- Educate employees and upper management. People need to learn how their actions can have consequences. Sessions on protecting corporate data and thwarting social engineering efforts could be useful. Educating upper management is a different task for information technology executives. The education job here is to make sure upper management know how dire security breaches can become. Employees traveling abroad can also become easy targets without security know-how.
- Continue to invest in systems to encrypt data, protect networks and various endpoints — internet of things sensors, point of sale terminals, mobile devices, etc.
- Audit networks, retool and continually update security policies, and migrate systems to a more secure provider. These efforts have to incorporate mobile risks from devices currently in the workplace today, such as smartphones, as well as devices that will be soon, such as wearables.
- Hire a digital forensics specialist. Of companies with 1,000 employees or more, 41% percent have a digital forensics expert on staff. These specialists are critical to investigating security issues on all fronts, including mobile. Smaller companies or companies with fewer resources to devote to forensics may find themselves to be easier targets for cyberattacks.
Cybersecurity also involves a heavy dose of individual responsibility. Employees and consumers should follow these best practices, from security firm Kaspersky and TechRepublic, to secure their devices.
- Set a lock and PIN on your phone.
- Turn on your phone’s auto-lock.
- Use container technologies such Samsung’s Knox, which adds a layer of security to work items and segments them away from personal items.
- Back up information to cloud services, and store as little as possible on the device.
- Use basic security common sense, such as ignoring spam email and avoiding downloads that don’t come from an approved app marketplace (Apple’s App Store, Google Play, or a company-specific area).
- Keep devices close to you and within sight at all times.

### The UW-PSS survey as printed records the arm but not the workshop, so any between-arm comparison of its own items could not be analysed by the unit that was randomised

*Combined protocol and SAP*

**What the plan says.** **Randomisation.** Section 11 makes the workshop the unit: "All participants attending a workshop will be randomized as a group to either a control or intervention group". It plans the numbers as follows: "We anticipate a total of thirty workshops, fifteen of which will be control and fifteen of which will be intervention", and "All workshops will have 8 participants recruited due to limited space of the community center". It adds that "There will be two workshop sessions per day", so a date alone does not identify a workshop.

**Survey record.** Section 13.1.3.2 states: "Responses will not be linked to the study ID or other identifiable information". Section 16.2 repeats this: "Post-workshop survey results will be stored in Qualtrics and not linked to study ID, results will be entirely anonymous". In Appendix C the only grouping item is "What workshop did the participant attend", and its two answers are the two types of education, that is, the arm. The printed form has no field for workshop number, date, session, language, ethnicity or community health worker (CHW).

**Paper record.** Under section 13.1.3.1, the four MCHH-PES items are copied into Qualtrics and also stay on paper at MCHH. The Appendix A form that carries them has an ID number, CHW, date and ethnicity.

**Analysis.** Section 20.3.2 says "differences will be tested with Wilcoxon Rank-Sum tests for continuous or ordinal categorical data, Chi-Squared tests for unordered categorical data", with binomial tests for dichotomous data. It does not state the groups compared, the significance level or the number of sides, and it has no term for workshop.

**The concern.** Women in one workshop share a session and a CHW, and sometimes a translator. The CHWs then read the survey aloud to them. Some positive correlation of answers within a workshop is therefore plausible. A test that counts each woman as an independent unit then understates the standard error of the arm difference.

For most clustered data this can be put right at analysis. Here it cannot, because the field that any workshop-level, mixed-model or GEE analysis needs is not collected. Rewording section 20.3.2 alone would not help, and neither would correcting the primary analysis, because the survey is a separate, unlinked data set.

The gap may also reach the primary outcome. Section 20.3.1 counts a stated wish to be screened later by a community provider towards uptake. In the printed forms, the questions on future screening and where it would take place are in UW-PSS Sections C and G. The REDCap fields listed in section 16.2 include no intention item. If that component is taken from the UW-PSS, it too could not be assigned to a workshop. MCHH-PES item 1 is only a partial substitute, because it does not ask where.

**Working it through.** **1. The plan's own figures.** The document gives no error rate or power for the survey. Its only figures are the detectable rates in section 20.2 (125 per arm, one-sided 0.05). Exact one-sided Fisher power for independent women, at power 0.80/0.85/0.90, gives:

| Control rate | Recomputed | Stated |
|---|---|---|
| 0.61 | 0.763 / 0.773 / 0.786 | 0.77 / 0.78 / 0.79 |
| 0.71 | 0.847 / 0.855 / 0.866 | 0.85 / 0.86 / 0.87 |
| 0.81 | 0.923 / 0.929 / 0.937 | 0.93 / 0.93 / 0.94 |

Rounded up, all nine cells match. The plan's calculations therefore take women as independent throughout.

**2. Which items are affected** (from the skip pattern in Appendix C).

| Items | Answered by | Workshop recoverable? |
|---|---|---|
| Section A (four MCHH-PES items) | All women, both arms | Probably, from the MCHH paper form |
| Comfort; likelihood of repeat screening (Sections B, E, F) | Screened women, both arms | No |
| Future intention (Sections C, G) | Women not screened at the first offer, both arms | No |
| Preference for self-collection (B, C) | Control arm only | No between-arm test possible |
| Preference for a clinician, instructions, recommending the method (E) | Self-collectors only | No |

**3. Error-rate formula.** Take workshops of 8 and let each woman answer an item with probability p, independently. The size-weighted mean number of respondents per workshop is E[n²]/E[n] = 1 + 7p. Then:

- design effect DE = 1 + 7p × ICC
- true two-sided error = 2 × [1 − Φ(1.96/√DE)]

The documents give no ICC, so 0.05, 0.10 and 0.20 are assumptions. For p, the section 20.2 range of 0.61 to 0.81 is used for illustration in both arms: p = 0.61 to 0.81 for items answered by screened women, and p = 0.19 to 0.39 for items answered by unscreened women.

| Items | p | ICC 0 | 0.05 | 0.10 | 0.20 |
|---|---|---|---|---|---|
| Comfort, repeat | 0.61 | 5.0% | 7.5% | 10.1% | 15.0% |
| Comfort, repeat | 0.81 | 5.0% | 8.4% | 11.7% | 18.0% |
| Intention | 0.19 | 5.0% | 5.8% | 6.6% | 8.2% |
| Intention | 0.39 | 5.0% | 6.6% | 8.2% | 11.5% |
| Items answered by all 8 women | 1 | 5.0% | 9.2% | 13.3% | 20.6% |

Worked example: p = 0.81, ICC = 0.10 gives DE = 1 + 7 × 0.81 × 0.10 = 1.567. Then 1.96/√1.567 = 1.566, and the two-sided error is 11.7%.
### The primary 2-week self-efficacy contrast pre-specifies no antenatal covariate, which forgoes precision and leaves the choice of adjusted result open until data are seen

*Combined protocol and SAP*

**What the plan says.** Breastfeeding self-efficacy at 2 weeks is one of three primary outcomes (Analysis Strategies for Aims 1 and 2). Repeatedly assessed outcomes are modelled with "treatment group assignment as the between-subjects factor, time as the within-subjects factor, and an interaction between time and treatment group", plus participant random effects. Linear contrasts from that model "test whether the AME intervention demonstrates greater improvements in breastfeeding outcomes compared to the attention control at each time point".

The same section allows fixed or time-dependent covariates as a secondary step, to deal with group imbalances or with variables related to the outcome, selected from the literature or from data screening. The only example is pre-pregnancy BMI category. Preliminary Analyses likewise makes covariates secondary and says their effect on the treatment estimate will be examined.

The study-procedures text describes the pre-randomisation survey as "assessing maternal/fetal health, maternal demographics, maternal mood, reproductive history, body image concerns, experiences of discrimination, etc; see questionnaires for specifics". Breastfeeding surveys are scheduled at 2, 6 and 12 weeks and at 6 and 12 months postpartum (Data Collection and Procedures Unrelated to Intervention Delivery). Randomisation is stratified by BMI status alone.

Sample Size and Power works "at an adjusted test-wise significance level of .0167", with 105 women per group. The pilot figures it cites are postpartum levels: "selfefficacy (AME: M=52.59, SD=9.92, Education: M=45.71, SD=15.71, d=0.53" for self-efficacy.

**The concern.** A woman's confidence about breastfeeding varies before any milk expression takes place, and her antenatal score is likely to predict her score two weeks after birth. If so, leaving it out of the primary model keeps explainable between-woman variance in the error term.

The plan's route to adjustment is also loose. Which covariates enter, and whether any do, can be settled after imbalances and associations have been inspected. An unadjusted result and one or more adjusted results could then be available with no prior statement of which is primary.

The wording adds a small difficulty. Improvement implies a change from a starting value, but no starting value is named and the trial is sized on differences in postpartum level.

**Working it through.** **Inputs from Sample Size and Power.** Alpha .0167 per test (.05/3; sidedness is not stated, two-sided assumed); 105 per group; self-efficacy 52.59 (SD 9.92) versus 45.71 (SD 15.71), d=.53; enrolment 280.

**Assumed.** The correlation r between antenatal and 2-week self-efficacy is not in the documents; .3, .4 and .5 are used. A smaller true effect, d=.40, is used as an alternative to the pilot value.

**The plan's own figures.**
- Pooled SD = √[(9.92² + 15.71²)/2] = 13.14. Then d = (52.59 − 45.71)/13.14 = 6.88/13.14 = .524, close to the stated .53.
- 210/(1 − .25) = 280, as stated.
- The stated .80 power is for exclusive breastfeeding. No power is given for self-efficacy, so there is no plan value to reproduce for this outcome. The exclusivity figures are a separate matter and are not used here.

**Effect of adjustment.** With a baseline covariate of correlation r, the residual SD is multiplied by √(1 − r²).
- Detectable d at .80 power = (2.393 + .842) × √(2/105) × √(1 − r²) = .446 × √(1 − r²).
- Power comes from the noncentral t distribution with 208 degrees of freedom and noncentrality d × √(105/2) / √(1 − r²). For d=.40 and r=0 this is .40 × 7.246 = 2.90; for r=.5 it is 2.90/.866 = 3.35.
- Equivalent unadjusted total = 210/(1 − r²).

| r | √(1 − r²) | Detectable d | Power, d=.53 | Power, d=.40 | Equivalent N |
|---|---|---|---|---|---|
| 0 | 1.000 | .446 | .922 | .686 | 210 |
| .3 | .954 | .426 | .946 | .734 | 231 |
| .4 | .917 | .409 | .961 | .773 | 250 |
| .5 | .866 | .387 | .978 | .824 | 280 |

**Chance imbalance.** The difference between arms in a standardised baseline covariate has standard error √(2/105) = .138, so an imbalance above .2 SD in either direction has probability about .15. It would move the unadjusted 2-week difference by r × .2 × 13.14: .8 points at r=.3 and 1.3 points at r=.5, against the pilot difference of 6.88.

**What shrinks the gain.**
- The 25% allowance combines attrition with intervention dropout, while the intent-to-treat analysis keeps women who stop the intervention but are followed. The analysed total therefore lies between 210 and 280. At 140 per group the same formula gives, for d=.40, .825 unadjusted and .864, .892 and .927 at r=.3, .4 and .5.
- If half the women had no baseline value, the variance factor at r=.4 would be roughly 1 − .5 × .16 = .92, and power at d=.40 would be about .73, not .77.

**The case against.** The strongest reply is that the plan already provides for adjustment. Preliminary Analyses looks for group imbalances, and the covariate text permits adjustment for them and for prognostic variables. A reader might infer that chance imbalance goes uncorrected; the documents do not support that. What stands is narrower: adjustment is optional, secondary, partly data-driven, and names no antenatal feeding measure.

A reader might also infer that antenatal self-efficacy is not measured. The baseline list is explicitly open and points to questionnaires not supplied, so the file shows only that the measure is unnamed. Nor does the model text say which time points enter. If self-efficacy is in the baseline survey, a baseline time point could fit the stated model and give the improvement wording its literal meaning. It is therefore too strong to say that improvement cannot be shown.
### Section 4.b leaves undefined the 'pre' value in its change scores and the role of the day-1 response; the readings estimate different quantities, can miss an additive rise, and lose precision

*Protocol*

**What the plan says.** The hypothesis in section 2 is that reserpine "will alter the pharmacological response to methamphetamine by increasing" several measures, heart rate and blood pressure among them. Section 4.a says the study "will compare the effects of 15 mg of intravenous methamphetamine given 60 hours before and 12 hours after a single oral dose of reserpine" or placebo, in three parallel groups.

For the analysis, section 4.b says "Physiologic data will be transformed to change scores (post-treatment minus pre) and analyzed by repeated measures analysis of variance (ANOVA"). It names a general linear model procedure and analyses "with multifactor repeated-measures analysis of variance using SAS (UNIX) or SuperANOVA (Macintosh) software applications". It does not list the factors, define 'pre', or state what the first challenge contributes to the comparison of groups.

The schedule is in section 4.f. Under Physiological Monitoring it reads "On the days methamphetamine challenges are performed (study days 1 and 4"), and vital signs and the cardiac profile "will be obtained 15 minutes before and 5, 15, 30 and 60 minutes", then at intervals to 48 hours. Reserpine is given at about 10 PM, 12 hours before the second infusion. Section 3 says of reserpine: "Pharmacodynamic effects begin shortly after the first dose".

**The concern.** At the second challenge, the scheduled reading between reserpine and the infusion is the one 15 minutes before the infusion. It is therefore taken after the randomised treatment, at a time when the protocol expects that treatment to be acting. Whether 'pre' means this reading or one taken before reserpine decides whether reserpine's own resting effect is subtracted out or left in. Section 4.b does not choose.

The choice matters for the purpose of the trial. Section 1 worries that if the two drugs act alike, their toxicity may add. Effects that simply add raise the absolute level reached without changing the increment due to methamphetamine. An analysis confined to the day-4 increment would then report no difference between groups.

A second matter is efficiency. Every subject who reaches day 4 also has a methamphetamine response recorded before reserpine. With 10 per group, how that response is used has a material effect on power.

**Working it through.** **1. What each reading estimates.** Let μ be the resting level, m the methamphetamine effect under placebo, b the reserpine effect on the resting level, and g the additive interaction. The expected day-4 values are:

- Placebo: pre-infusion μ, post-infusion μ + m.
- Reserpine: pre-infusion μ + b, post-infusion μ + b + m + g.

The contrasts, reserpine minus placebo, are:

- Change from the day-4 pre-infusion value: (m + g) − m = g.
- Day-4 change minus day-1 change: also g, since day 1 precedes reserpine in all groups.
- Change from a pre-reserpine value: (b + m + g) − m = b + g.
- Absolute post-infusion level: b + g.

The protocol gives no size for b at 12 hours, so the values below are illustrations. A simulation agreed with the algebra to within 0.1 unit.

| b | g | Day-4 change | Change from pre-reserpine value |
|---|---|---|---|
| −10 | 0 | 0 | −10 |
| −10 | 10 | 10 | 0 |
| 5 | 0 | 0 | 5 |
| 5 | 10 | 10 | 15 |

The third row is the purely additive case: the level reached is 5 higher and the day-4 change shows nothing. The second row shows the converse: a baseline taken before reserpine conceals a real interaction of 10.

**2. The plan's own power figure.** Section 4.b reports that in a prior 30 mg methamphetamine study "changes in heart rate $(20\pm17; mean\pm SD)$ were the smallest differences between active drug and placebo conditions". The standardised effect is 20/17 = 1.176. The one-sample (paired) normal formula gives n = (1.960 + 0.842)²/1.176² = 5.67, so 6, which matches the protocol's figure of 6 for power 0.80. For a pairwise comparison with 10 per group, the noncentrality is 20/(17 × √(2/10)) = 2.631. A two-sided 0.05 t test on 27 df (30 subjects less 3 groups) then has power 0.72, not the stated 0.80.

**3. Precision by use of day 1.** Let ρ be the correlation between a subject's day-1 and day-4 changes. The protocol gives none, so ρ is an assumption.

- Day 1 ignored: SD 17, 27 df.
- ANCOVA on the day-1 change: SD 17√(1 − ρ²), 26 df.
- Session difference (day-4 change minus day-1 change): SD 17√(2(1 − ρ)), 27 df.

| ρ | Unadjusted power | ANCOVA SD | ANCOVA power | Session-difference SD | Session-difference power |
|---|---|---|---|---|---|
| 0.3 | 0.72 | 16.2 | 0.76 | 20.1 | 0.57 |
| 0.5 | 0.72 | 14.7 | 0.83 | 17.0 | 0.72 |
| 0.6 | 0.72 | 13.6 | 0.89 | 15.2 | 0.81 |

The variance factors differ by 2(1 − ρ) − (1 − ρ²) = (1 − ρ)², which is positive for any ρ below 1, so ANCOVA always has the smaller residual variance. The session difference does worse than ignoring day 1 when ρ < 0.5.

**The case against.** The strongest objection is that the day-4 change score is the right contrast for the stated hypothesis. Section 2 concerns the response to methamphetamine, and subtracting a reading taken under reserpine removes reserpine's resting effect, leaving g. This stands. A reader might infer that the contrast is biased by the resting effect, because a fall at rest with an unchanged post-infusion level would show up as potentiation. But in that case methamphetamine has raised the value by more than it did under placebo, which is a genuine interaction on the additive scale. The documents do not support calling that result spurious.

- Use two-factor authentication whenever possible.
- If device is lost or stolen, notify your employer right away for remote wiping procedures. For a personal device, Android and Apple’s iOS offer remote wiping features.
- Avoid unsecure Wi-Fi connections.
- Keep Bluetooth out of discovery mode when not in use.
- Encrypt corporate data using the security software your company provides.
- Connect your smartphone to company networks via VPN connections.
Mobile security is likely to become the next frontier for corporate security executives as exploits and hacks become more creative. Making mobile a regular part of your company’s broader security policy and procedure framework will be critical.
Larry Dignan is Editor in Chief of ZDNet and Editorial Director of ZDNet’s sister site TechRepublic and Tech Pro Research. He was most recently Executive Editor of News and Blogs at ZDNet. Prior to that he was executive news editor at eWeek and news editor at Baseline. He also served as the East Coast news editor and finance editor at CNET News.com. Larry has covered the technology and financial services industry since 1995, publishing articles in WallStreetWeek.com, Inter@ctive Week, The New York Times, and Financial Planning magazine. He’s a graduate of the Columbia School of Journalism and the University of Delaware.